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  Subjects -> ANTHROPOLOGY (Total: 398 journals)
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Primates
Journal Prestige (SJR): 0.591
Citation Impact (citeScore): 1
Number of Followers: 6  
 
  Hybrid Journal Hybrid journal (It can contain Open Access articles)
ISSN (Print) 1610-7365 - ISSN (Online) 0032-8332
Published by Springer-Verlag Homepage  [2468 journals]
  • Mantled howler monkey males assess their rivals through formant spacing of
           long-distance calls

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      Abstract: Abstract Formant frequency spacing of long-distance vocalizations is allometrically related to body size and could represent an honest signal of fighting potential. There is, however, only limited evidence that primates use formant spacing to assess the competitive potential of rivals during interactions with extragroup males, a risky context. We hypothesized that if formant spacing of long-distance calls is inversely related to the fighting potential of male mantled howler monkeys (Alouatta palliata), then males should: (1) be more likely and (2) faster to display vocal responses to calling rivals; (3) be more likely and (4) faster to approach calling rivals; and have higher fecal (5) glucocorticoid and (6) testosterone metabolite concentrations in response to rivals calling at intermediate and high formant spacing than to those with low formant spacing. We studied the behavioral responses of 11 adult males to playback experiments of long-distance calls from unknown individuals with low (i.e., emulating large individuals), intermediate, and high (i.e., small individuals) formant spacing (n = 36 experiments). We assayed fecal glucocorticoid and testosterone metabolite concentrations (n = 174). Playbacks always elicited vocal responses, but males responded quicker to intermediate than to low formant spacing playbacks. Low formant spacing calls were less likely to elicit approaches whereas high formant spacing calls resulted in quicker approaches. Males showed stronger hormonal responses to low than to both intermediate and high formant spacing calls. It is possible that males do not escalate conflicts with rivals with low formant spacing calls if these are perceived as large, and against whom winning probabilities should decrease and confrontation costs increase; but are willing to escalate conflicts with rivals of high formant spacing. Formant spacing may therefore be an important signal for rival assessment in this species.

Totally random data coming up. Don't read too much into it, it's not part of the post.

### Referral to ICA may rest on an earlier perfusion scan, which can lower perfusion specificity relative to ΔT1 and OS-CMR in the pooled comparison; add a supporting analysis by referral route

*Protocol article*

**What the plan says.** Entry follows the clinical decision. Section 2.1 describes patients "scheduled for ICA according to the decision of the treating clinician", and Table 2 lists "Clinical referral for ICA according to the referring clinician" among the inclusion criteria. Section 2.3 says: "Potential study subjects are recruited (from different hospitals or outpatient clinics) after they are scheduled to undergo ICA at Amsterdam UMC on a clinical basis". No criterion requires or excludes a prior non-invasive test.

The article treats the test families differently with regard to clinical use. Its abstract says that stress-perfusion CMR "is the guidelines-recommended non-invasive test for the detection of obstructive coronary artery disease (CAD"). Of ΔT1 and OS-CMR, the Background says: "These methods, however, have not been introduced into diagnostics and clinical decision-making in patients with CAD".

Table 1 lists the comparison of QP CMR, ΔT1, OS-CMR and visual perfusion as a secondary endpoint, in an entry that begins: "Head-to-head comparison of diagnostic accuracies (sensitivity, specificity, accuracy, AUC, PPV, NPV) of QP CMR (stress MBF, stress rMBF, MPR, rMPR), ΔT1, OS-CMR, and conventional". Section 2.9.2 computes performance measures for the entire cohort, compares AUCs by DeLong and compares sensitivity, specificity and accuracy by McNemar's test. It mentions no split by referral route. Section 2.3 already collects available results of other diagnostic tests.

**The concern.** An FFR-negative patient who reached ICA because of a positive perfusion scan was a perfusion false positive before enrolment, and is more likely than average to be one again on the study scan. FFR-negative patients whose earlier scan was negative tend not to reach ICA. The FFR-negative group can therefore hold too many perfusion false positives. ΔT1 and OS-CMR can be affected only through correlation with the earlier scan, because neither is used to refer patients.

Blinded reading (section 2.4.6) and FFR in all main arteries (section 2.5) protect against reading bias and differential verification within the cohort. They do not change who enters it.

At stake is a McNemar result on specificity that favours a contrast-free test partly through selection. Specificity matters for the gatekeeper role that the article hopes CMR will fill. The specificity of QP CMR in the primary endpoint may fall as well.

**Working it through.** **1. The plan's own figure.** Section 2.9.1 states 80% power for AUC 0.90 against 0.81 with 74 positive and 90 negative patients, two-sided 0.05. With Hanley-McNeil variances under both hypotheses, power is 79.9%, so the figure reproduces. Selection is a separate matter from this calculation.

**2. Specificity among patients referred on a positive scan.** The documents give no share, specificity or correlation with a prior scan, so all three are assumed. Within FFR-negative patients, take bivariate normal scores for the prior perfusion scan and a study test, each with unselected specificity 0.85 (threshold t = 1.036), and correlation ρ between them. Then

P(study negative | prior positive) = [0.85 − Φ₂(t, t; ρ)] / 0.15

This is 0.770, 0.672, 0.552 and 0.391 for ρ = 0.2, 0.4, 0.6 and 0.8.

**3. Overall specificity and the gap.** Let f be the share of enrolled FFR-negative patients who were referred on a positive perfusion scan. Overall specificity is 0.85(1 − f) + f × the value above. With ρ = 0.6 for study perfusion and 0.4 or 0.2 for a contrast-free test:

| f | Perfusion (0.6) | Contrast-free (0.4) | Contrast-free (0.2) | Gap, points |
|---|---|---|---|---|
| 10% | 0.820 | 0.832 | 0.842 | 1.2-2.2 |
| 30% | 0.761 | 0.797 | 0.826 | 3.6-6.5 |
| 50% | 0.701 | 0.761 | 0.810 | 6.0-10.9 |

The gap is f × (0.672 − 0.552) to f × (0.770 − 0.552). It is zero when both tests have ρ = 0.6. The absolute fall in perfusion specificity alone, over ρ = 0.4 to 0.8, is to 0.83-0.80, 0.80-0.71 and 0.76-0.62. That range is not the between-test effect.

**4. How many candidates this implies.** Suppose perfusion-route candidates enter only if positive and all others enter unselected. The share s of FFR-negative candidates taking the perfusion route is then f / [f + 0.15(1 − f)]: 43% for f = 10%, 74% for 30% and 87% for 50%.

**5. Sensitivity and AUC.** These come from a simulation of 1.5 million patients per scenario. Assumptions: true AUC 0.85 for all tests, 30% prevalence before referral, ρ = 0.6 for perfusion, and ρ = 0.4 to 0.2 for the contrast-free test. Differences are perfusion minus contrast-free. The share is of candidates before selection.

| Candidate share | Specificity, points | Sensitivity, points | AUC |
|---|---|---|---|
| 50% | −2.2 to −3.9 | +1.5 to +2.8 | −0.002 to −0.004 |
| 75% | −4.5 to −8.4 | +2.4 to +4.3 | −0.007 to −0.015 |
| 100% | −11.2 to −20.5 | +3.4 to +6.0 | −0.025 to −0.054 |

PubDate: 2024-02-21
       
  • Rushing for “burned” food: Why and how does a group of patas monkeys
           (Erythrocebus patas) reach freshly burned areas'